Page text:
0D26E20C-54ED-47DF-9FD4-CE0DE9CFD770ECTA 35th Annual Meeting in Dubrovnik is over. I enjoyed it very much and am proud to have assisted in its organization. I am especially proud to have been given an opportunity to introduce my understanding of the future of the intellectual property law and of the general shift of the role of law in modern societies. I was given an entire one-hour session on the last day of the conference to present and elaborate my views under the title: Rogue Waves and Crosswinds: Trademarks in Motion. I am also thankful for the questions that ensued after the presentation.

For the first time in its history ECTA published a daily conference bulletin. The bulletin featured some of the speakers each day via short interviews. It was Mark Dugdale of Asset Servicing Times, a Black Knight Media Ltd. publication, who prepared the feature on Session 8 where my views were presented ahead, in a column called Session Spotlight, under the appropriately rocking title: Digital killed the legal starFollowing is the article itself:

ECTA’s Mladen Vukmir discusses the past and future of intangible assets in a digital, networked world, finding that the law might be too far behind to catch up. Mark Dugdale reports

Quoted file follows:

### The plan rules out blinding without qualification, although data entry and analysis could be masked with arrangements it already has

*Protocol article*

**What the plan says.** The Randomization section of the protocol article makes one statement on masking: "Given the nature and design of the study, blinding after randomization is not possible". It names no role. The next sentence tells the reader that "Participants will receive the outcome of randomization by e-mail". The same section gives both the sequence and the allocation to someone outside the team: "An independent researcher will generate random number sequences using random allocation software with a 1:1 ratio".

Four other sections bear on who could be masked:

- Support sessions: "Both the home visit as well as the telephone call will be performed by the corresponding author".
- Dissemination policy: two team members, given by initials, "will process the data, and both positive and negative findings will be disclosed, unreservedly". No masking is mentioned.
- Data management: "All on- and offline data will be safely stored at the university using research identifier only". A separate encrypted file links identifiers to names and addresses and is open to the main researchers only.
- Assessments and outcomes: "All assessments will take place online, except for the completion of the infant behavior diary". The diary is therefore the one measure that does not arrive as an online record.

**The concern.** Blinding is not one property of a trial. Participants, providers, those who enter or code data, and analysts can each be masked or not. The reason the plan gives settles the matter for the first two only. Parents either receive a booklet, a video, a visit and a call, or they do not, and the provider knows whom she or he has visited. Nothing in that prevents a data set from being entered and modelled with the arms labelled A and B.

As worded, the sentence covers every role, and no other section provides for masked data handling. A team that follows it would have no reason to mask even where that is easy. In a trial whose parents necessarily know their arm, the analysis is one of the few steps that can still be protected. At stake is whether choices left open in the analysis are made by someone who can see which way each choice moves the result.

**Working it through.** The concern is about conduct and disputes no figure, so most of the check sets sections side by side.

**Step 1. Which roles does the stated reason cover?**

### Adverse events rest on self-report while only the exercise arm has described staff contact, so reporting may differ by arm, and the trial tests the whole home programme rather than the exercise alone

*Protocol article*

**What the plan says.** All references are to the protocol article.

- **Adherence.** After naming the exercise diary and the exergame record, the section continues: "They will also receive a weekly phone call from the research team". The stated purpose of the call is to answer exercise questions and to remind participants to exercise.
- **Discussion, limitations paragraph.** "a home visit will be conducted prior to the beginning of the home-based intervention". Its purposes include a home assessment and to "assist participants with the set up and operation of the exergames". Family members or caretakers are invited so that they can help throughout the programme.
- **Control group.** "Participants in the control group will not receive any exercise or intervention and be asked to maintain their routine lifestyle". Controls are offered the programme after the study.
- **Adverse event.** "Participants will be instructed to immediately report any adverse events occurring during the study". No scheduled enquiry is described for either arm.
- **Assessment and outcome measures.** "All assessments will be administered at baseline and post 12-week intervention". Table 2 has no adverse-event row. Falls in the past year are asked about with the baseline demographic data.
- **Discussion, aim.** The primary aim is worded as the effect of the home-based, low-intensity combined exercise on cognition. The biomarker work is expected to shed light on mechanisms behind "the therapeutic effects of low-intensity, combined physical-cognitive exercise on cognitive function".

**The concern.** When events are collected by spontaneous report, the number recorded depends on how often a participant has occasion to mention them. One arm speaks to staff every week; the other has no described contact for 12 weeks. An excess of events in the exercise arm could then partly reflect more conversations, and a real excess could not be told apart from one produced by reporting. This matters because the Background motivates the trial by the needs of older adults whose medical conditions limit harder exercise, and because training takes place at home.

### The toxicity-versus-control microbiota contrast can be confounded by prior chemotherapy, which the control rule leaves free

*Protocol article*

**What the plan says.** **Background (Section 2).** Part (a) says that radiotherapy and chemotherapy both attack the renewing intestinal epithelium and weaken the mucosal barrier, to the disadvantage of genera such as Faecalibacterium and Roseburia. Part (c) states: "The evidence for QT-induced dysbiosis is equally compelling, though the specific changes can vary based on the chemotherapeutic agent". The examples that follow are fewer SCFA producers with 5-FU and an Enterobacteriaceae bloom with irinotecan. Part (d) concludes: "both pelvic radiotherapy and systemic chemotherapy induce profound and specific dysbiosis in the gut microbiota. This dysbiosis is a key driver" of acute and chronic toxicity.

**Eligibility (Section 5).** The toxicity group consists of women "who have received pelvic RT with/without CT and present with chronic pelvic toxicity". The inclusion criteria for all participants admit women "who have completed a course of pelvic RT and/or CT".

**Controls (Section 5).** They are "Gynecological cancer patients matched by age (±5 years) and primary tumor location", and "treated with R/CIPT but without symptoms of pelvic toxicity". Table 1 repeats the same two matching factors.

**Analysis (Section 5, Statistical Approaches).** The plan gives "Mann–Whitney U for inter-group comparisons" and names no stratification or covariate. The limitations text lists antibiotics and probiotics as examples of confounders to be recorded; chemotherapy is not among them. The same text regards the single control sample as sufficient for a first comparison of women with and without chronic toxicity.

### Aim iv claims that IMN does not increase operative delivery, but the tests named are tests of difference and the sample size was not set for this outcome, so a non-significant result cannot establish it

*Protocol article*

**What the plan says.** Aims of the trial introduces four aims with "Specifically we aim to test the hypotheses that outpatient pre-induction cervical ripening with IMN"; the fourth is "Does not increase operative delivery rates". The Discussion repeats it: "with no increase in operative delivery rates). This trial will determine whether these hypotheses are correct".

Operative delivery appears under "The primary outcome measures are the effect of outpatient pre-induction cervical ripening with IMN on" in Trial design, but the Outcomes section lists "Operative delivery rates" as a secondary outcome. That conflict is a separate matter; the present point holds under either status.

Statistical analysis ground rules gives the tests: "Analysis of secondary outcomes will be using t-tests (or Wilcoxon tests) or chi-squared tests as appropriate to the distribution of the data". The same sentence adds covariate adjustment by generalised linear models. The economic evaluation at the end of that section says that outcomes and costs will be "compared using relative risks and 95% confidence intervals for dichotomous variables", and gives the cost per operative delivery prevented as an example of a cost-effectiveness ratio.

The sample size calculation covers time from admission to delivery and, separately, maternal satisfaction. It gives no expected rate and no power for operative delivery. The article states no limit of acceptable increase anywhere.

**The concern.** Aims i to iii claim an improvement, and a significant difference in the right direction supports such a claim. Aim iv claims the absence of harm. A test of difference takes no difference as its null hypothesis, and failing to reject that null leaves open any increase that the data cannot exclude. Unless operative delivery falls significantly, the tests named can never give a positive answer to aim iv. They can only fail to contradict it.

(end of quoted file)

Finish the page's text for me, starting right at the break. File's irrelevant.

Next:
Your session is entitled ‘Rogue Waves and Crosswinds’–will the disruptive nature of the digital world be the focus, or have we moved beyond that? Let’s me put it this way–we ain’t seen nothing yet. Despite the digital revolution happening almost two decades ago, or more recently if we pinpoint the beginning as the introduction of the worldwide web, I’d argue that we are closer to the beginning of the transformation than its end. In practical terms, the best example is the music industry. The force of this technological change has reformed the business entirely, totally redefining users’ wants and needs. The movie industry was next and the developments did not stop there.